06 September 2010

Ancient art to see and own

If you are starting your Christmas shopping for me early, the Uruk Trading Company would be a good place to start! They make fine modern ceramics based on ancient styles and decorations, most notably from the Halaf Period (ca. 5000 BC). The image here is from their products catalog featuring a reproduction of a very famous plate uncovered at Arpachiyah near Mosul in Iraq. Not only are these table pieces beautifully done they are also microwave and dishwasher safe. Score! File this establishment under "Why Didn't I Think of That?!"


In other news, one of my favorite archaeological places is becoming an open air museum. According to this news brief in World Bulletin, the museum at Arslantepe in eastern Turkey will open June 2011 with a paved road leading up to the site and guides available to tour guests around. My apologies for the poor grammar of the article. I also want to note it contains some factual errors. For example, the site is 5,000 years old, not from 5,000 BC.

Arslantepe is home to one of the earliest (if not the earliest) palaces in the ancient Middle East. Archaeologists excavated a large central complex that held a wealth of objects, including cylinder seals and tabs of impressed clay that were used to seal commerce items. Piles and piles of these tabs were found as evidence of early accounting procedures that predate any written documentation that was to become commonplace a few hundred years later. Arslantepe stands as one of the major examples for heighten levels of trade and interregional interactions between Anatolia (modern Turkey) and Mesopotamia (Iraq).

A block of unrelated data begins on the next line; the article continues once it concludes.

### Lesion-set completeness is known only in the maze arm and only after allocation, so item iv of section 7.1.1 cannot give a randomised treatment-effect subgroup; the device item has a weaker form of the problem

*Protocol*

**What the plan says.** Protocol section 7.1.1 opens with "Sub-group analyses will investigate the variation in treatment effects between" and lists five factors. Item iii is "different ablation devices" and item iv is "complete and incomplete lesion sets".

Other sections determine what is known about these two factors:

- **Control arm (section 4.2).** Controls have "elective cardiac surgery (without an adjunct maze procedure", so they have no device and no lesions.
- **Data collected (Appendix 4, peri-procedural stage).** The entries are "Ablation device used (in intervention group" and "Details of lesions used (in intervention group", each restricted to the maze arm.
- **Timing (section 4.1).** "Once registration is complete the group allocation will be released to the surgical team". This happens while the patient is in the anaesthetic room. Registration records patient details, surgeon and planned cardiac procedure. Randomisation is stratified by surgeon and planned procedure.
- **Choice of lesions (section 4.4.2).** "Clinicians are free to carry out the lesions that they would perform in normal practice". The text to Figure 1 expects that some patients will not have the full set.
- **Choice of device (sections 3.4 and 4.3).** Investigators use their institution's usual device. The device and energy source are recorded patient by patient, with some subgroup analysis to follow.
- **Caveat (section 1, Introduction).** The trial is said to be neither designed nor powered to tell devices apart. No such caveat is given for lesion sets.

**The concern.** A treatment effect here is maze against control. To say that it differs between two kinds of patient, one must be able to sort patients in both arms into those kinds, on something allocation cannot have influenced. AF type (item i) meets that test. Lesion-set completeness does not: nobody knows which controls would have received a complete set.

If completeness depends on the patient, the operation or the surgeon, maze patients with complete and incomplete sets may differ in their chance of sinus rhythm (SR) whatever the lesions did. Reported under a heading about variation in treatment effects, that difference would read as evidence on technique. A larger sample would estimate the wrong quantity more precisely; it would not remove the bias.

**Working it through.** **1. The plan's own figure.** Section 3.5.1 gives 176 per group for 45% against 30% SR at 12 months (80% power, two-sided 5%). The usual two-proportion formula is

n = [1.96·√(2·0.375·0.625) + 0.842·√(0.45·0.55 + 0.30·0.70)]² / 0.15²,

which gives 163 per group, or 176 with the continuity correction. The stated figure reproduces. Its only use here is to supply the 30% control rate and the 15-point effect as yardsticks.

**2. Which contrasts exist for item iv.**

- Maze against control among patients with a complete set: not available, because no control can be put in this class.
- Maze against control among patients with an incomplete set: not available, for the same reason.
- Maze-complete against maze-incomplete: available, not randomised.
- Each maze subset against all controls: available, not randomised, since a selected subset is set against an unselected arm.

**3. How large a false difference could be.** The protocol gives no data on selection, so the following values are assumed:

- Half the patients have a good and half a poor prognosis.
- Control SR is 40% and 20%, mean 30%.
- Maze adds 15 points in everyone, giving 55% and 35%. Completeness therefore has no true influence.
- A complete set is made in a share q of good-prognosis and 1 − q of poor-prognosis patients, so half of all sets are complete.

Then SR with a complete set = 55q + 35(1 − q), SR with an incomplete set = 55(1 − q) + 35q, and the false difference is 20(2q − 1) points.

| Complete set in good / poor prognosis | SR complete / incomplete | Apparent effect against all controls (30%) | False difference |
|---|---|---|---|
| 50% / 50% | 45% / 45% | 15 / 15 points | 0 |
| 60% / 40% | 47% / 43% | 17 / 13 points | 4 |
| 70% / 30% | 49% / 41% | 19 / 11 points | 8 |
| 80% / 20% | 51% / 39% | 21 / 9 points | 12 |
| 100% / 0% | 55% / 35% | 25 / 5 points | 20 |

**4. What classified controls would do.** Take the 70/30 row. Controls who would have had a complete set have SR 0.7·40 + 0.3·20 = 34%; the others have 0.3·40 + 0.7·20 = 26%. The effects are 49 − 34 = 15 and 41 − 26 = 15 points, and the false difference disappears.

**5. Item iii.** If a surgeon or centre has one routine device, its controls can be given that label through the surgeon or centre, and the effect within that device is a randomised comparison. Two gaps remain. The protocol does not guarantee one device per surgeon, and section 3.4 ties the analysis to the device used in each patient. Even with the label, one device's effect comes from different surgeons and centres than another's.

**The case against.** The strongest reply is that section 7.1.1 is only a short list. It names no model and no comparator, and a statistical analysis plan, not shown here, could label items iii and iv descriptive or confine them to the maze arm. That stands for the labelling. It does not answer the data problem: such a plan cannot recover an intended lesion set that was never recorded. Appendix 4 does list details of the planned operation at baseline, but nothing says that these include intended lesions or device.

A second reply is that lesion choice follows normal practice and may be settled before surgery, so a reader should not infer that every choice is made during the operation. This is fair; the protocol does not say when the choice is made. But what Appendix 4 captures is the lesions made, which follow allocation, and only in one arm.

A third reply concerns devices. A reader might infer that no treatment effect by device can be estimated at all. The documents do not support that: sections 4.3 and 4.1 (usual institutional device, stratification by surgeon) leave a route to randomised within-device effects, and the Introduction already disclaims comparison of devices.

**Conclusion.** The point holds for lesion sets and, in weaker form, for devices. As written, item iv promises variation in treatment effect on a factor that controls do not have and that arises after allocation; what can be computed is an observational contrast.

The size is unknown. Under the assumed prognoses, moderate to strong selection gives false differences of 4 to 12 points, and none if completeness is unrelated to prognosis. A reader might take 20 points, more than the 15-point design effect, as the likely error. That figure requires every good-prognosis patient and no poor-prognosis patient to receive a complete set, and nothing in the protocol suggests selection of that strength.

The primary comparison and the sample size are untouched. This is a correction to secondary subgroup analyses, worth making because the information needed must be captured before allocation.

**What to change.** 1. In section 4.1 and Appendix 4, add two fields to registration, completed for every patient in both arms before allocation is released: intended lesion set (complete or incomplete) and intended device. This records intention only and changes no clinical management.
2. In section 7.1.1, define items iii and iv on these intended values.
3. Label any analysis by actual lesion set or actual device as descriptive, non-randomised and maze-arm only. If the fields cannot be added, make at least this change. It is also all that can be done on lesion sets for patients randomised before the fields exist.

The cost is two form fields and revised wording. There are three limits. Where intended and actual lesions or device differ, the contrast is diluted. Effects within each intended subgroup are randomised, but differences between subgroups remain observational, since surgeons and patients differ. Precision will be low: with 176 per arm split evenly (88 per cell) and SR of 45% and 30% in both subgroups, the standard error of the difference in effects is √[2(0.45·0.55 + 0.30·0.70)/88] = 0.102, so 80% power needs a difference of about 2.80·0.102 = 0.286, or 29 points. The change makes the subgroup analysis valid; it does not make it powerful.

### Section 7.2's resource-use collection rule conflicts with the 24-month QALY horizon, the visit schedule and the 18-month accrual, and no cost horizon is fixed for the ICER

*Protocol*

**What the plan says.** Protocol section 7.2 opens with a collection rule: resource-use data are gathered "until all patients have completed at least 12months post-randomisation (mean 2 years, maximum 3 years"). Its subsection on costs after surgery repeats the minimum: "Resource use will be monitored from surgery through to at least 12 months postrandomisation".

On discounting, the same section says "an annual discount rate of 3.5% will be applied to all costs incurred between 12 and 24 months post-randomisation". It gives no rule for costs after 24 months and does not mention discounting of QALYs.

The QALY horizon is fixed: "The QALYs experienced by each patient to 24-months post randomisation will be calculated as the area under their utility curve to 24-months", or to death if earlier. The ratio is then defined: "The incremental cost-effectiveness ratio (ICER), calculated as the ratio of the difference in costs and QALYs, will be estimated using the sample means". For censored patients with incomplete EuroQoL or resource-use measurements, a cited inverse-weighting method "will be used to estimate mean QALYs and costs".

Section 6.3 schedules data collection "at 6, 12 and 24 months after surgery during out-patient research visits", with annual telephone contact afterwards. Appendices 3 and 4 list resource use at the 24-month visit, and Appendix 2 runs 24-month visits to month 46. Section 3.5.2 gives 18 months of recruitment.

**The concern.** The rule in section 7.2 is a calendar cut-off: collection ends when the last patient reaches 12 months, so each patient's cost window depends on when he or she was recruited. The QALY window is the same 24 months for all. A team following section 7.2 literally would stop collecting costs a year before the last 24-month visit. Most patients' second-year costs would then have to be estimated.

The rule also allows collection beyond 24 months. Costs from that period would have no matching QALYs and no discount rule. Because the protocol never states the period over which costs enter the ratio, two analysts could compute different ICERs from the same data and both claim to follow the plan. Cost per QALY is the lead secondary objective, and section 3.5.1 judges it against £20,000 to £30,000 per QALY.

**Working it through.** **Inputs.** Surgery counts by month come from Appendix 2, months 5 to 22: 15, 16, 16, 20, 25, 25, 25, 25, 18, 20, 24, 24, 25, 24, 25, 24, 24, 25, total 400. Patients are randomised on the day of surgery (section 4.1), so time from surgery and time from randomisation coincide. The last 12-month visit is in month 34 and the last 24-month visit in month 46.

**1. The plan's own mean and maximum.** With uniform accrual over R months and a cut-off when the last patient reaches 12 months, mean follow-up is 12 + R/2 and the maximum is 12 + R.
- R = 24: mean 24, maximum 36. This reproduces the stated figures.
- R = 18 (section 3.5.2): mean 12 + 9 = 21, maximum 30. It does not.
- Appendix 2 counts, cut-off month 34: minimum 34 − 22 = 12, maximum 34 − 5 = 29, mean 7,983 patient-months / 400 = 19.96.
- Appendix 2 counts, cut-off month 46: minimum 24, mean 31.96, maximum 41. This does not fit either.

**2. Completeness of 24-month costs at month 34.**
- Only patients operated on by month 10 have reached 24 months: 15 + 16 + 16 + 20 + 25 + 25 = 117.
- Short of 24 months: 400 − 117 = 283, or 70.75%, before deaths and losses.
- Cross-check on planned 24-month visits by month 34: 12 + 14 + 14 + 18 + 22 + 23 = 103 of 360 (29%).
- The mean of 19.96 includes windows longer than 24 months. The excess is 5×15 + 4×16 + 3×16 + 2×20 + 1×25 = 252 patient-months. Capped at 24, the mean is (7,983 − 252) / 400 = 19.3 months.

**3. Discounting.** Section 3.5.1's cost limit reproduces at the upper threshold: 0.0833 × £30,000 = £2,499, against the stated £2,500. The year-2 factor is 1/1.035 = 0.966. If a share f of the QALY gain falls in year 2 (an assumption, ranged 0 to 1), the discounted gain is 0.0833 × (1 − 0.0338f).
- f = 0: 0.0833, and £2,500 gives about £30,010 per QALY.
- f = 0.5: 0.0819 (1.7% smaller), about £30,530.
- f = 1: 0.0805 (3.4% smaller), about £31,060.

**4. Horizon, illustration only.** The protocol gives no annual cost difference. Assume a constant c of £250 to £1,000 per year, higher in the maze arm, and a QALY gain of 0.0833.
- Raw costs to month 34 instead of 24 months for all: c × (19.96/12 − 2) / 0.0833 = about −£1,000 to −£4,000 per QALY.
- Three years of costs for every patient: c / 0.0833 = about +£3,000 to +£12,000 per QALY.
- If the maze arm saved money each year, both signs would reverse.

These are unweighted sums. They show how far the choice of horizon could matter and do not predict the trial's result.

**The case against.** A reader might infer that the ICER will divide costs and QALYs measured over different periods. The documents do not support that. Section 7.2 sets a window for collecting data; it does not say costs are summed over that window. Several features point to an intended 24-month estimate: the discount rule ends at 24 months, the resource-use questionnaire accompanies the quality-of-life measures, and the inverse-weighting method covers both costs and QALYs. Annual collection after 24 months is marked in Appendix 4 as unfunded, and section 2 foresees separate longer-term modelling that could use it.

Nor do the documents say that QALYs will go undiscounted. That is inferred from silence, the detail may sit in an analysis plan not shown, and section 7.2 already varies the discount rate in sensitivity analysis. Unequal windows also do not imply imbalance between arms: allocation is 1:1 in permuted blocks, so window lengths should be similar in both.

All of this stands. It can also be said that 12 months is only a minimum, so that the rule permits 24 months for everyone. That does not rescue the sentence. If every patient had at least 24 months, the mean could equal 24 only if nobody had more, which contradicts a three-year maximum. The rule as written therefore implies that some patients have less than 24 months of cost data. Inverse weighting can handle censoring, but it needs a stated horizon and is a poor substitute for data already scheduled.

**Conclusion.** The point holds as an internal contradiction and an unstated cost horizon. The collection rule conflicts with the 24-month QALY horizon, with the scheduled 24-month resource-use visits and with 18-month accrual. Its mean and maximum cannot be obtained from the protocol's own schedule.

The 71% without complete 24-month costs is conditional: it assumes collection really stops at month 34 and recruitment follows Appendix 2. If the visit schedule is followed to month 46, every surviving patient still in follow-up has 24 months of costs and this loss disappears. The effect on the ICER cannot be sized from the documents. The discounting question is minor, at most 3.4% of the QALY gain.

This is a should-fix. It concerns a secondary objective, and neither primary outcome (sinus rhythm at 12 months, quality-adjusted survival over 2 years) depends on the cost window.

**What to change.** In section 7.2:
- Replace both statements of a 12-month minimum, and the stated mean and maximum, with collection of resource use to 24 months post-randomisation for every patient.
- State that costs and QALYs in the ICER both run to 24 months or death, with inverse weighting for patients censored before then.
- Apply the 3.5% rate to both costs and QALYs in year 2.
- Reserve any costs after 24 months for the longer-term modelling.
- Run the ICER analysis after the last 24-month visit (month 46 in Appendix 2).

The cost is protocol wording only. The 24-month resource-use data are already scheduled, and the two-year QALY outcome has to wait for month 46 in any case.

Apart from commerce, Arslan is also famous for the beautiful wall paintings preserved inside the palace (pictured here). I was fortunate enough to see and photograph this ancient art in person and I am glad to see that others will very soon get the same chance!

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